A new scientific report published by the Wisconsin Institute for Health has found mining silica sand for use in hydraulic fracturing, commonly referred to as “frac sand,” poses minimal risk to the health and safety of nearby residents.
Frac sand mining has become a contentious issue in states such as Illinois, Iowa, Minnesota, and Wisconsin, where demand for the strong, spherical sand increased dramatically over the past several years. While production of frac sand skyrocketed when oil prices were high, which led to the creation of thousands of high-paying jobs throughout the region, sand mining also raised concerns about how these mines would affect the health and safety of nearby residents, especially the health of vulnerable populations such as those with chronic respiratory conditions.
According to the authors of the study, who sought input from more than 25 public health professionals from several county health departments in western Wisconsin, tribal governments, and universities—including the University of Iowa—the general public and at-risk populations have little to fear because frac sand facilities are not emitting levels of respirable crystalline silica, which can cause the lung disease silicosis in occupational settings, anywhere near a level that could be considered dangerous.
Water quality is not being negatively altered either, because the agents used to recycle additional water on-site are highly biodegradable and do not last for an extended time in a natural environment. Impacts on water quantity were found to be theoretically possible, but regulations on high-capacity wells enforced by the Wisconsin Department of Natural Resources minimize the risk of sand mines affecting the wells of nearby residents.
The only potential health effects studied that were considered plausible or likely to occur were feelings of stress and anxiety over what the study deemed “quality of life issues,” which consists largely of how people feel when an industrial sand mine changes the nearby landscape. The study also found those surveyed had a slightly greater-than-usual level of anxiety about whether industrial sand facilities would impact their health, property value, or the general enjoyment people feel living in western Wisconsin.
It is completely understandable for people to feel anxiety or stress as a result of the potential impacts related to living next to an industrial sand facility. People work their entire lives to buy a house, raise a family, retire, and with a little luck, spoil their grandchildren. Thankfully, this report should go a long way in alleviating anxiety-related health impacts people may be suffering from, because it provides factual, scientific evidence showing that even the most vulnerable populations are likely not at risk of any serious issues related to industrial sand mining.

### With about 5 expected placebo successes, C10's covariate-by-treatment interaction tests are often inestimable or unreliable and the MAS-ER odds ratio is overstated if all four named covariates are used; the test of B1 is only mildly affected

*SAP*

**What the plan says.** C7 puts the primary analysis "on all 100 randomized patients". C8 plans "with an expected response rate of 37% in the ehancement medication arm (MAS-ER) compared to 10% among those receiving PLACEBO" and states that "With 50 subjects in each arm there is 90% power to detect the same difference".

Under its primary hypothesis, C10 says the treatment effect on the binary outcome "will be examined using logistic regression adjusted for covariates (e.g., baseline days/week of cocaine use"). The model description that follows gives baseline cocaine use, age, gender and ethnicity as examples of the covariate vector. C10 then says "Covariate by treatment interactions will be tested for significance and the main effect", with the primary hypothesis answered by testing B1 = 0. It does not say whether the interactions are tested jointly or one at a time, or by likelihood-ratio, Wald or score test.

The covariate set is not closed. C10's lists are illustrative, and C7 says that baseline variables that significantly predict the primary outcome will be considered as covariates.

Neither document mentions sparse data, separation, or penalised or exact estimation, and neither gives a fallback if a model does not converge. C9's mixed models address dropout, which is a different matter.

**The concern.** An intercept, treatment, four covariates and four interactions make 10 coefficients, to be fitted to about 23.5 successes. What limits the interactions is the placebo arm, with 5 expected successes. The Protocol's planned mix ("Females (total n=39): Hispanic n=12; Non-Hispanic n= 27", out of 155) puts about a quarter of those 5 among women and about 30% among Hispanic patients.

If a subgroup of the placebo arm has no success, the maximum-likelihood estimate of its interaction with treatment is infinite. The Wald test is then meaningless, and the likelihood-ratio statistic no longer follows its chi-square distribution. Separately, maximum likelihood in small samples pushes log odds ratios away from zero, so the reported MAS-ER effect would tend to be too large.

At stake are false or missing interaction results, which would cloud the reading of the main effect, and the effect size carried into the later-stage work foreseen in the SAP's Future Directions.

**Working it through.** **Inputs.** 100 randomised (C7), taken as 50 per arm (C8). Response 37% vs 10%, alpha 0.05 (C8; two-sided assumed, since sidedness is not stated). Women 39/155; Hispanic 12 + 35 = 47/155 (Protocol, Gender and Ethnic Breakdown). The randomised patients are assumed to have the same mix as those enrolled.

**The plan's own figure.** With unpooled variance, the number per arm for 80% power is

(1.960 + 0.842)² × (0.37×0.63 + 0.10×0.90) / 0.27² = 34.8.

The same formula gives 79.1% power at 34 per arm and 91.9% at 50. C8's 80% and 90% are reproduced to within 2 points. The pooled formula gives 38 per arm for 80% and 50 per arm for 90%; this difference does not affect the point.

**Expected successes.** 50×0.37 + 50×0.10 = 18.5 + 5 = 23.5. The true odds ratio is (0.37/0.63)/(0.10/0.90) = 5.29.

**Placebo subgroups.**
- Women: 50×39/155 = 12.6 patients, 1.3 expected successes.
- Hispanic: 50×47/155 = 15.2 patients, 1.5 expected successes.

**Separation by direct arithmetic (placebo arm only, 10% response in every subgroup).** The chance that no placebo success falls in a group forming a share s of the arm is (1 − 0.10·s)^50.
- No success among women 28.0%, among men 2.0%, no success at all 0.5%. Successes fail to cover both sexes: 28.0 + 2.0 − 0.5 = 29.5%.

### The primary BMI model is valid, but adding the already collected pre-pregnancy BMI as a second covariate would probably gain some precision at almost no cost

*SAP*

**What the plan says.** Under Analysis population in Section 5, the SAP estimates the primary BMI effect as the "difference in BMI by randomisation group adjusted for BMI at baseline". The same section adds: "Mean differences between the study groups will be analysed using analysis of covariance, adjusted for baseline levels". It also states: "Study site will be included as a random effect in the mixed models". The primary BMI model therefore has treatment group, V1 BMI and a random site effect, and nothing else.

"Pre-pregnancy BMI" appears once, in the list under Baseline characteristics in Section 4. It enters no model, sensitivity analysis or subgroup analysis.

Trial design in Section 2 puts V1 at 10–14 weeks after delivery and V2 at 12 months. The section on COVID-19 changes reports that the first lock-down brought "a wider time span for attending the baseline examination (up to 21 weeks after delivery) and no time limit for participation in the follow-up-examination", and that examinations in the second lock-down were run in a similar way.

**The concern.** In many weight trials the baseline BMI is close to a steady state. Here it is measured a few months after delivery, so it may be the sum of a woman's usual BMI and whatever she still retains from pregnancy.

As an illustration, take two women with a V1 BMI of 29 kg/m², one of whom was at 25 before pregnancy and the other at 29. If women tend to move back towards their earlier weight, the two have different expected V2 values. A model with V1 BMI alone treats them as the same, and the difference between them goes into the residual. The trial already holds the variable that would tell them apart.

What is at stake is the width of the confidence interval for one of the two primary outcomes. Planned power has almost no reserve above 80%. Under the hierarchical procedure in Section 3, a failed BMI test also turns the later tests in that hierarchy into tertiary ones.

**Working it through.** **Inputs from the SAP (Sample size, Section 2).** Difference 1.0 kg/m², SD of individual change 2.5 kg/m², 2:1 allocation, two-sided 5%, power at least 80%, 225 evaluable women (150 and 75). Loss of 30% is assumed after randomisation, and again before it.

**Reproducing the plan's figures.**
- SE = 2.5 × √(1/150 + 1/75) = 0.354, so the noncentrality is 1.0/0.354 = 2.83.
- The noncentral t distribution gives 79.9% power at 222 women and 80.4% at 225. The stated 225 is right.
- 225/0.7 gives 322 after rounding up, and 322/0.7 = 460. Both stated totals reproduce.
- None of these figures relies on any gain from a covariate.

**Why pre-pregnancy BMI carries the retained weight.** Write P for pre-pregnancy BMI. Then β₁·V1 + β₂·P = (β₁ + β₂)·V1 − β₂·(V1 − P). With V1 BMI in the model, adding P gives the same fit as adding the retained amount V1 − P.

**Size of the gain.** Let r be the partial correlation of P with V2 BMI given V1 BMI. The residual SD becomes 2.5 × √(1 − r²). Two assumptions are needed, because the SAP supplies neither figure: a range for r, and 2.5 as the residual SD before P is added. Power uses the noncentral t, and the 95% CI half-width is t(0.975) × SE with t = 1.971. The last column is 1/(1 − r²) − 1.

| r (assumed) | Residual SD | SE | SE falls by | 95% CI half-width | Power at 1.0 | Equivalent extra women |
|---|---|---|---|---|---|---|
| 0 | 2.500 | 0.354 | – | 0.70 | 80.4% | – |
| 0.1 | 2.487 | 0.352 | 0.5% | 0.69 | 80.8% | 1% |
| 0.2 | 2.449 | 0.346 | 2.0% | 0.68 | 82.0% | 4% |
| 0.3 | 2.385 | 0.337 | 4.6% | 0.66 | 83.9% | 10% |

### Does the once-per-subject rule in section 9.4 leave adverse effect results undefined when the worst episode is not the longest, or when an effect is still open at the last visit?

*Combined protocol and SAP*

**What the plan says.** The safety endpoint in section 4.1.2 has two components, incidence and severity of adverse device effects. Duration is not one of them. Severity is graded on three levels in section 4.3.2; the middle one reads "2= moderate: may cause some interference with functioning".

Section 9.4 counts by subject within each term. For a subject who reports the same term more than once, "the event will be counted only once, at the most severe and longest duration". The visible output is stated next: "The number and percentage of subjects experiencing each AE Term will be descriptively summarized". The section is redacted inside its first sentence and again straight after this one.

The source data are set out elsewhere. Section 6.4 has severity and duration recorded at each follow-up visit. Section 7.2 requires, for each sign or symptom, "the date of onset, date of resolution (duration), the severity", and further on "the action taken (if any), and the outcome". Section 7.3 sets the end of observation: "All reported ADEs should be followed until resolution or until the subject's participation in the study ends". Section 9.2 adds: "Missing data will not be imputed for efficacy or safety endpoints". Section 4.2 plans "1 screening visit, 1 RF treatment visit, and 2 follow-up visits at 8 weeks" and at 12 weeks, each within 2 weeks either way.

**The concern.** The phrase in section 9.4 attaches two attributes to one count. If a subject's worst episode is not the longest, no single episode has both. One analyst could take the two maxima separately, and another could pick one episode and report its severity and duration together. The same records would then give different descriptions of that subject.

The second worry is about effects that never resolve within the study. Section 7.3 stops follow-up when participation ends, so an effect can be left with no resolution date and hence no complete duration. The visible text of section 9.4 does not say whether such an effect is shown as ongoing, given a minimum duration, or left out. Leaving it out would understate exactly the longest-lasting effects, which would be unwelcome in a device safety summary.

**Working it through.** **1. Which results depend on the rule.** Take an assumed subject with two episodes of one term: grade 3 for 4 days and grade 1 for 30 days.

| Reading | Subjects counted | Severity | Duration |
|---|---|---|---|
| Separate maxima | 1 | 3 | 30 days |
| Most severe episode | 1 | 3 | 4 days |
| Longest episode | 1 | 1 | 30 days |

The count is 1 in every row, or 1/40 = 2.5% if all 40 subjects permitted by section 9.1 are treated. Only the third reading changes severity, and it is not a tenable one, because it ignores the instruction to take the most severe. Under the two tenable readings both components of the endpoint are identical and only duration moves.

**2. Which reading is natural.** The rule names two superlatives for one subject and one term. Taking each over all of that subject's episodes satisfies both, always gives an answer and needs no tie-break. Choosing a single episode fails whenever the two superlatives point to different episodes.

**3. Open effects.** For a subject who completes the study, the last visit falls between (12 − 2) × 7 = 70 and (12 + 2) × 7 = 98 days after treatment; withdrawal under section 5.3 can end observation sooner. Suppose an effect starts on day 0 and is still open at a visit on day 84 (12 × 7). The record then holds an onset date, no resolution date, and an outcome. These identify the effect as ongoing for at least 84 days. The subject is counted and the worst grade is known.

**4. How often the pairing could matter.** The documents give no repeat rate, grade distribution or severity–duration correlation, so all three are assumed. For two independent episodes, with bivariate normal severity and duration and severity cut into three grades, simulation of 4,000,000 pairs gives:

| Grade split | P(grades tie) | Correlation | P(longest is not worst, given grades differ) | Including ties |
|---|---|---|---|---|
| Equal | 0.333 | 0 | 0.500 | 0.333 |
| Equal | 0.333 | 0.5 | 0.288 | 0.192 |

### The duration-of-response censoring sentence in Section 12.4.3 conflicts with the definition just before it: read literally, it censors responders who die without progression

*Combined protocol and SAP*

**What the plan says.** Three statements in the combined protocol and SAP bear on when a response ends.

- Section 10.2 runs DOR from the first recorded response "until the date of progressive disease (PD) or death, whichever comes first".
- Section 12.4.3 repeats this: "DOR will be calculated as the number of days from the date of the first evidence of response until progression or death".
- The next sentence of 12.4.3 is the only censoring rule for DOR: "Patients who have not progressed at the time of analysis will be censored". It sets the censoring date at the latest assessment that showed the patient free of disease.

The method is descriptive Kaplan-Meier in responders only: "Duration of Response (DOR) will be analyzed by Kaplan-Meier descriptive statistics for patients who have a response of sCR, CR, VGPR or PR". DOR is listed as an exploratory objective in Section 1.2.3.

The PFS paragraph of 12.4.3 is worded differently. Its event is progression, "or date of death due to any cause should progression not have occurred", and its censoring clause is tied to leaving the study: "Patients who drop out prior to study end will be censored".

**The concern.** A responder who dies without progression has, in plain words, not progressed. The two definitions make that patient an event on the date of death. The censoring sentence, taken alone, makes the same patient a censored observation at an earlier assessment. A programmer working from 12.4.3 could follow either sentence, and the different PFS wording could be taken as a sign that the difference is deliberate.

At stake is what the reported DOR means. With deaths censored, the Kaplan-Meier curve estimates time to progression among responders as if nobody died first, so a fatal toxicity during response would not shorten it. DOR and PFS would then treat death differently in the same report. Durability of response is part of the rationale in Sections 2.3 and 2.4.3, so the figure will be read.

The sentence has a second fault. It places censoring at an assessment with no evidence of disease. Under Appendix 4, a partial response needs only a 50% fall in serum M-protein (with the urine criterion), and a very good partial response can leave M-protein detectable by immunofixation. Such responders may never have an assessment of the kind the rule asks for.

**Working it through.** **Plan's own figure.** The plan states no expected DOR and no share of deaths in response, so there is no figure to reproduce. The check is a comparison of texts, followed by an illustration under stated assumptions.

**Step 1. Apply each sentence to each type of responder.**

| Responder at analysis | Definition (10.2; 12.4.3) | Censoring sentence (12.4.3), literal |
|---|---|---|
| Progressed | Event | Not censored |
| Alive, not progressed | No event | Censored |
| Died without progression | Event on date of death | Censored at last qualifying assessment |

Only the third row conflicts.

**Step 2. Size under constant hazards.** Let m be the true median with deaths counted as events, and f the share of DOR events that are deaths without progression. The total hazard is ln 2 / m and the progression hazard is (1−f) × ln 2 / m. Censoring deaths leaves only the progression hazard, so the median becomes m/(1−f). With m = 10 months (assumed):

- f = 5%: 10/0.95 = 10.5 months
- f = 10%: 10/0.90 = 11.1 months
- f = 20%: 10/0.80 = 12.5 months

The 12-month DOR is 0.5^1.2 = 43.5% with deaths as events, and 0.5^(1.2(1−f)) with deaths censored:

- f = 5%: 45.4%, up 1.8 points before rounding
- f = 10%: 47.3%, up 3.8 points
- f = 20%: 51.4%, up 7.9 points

This study also has the potential of reducing the levels of anxiety and stress caused by irresponsible and unscientific claims made by organizations such as Madison Area for Mining Alternatives (MAMA). MAMA and other organizations have falsely claimed the Wisconsin Department of Natural Resources has little oversight over industrial sand operations and that frac sand mining threatens the health of nearby residents by exposing them to dangerous levels of respirable crystalline silica. These organizations intentionally promote non-scientific studies and deliberately spread misinformation on the potential health risks of industrial sand mining to obstruct mining and drive their own fundraising efforts.
Unfortunately, when organizations deviate from promoting the best-available science, they make lots of people more anxious and afraid than they should be, making them a bigger health threat than the industrial sand facilities themselves.
This report is good news for the people of western Wisconsin, because it means industrial frac sand resources can be developed safely and local residents can enjoy high-paying jobs—and, for the time being, really low gas prices.